The good news is that the Dbacks still managed to maintain about the same ISO while also seeing a significant increase in BB%. The Dbacks are seeing a bit of bad luck in BABIP and there are also some negative drops in HR/FB% and Hard%, though those could be partially tied to the ballparks during this stretch.

However, the 3% increase in K% is also quite a bit telling. And it's a large enough increase that it might be tied to a specific change rather than mostly being random variation (and it wasn't Yasmany Tomas coming back). Are there any key Dbacks that stand out during this stretch with abnormally high K%?

  • Chris Iannetta: 40.3%
  • Chris Owings: 28.9%
  • JD Martinez: 28.1%
  • Brandon Drury: 27.4%
  • Paul Goldschmidt: 27.3%
  • Daniel Delscalso: 24.8%
  • Jake Lamb: 20.9%
  • Ketel Marte: 17.8%
  • AJ Pollock: 16.3%
  • David Peralta: 15.2%

Ouch. That is ugly. But there is actually a positive from this. The only two Dbacks on this list that were below their career averages during this stetch: Jake Lamb and David Peralta. Ketel Marte was equal to his career K%. Essentially, we're seeing a collective underperformance to the majority of our offense. Generally speaking, you should always regress to the norm (which would roughly be career average), so we should expect our K% to drop quite a bit from here on through the rest of the season.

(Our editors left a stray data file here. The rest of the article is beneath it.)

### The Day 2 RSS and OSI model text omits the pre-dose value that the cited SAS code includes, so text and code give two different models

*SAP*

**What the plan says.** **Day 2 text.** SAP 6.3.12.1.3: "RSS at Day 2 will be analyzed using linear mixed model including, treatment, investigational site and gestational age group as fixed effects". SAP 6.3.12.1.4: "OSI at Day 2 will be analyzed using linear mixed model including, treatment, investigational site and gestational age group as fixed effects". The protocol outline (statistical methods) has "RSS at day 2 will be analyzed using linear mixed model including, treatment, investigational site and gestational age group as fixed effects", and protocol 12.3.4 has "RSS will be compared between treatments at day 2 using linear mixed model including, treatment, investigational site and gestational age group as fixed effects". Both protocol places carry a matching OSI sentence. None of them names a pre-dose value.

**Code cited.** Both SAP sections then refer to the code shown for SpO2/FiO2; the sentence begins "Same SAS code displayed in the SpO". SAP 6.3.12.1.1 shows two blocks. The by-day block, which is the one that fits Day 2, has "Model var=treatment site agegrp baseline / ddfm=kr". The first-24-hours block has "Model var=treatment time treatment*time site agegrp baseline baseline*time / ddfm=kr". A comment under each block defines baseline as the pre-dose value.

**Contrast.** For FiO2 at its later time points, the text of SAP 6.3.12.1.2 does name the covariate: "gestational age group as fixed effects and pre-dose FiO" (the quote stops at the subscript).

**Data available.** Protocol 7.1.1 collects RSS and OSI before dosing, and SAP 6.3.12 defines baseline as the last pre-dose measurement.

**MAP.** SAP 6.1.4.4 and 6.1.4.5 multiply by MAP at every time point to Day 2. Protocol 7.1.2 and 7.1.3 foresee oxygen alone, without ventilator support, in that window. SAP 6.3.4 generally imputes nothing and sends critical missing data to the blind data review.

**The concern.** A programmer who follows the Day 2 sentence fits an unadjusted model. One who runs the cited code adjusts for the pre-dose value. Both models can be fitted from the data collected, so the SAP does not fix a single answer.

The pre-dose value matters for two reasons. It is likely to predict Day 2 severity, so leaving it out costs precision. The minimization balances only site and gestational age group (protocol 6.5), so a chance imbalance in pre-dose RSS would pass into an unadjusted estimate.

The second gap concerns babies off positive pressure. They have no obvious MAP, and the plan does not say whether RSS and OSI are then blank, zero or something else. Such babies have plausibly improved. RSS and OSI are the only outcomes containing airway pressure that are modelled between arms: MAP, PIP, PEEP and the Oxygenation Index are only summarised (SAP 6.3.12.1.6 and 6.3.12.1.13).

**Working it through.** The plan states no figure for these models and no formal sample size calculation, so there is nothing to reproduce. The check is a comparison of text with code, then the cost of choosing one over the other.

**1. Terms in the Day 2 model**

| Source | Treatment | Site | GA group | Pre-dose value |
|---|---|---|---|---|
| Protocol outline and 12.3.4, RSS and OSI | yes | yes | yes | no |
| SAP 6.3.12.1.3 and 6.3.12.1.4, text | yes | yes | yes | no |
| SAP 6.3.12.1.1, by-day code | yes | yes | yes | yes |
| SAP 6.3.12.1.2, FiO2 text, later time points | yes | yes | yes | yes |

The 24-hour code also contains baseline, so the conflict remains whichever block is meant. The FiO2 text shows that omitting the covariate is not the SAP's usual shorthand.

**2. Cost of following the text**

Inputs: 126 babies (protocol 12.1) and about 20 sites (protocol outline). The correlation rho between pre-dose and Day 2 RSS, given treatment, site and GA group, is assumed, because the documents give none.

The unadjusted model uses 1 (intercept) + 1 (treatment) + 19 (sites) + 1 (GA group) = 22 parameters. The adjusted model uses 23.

So what should we expect going forward?

Our offense overperformed in the first 78 games, but it significantly underperformed in the second half. Our expected offense should be somewhere in between 85 and 98 wRC+. Considering the spike in K% and significant drop in BABIP and BA in RISP, I would wager that we're much closer to being a 98 wRC+ than an 85 wRC+, especially with the addition of JD Martinez. If anything, I would almost expect us to be about a 98 wRC+ team going forward, just with more neutral luck on BAA RISP (~.260-.275 range).

The Pitching

Dbacks Pitching Before/After June 27th

Games BB% K% FIP HR/9 HR/FB% BABIP LOB% Starter ERA Reliever ERA wOBA Hard%
Games BB% K% FIP HR/9 HR/FB% BABIP LOB% Starter ERA Reliever ERA wOBA Hard%
First 78 8.30% 24.50% 3.76 1.0 12.50% 0.288 75.50% 3.46 3.18 0.293 33.90%
Last 40 8.30% 24.70% 3.94 1.2 13.70% 0.304 73.40% 3.68 4.68 0.312 31.40%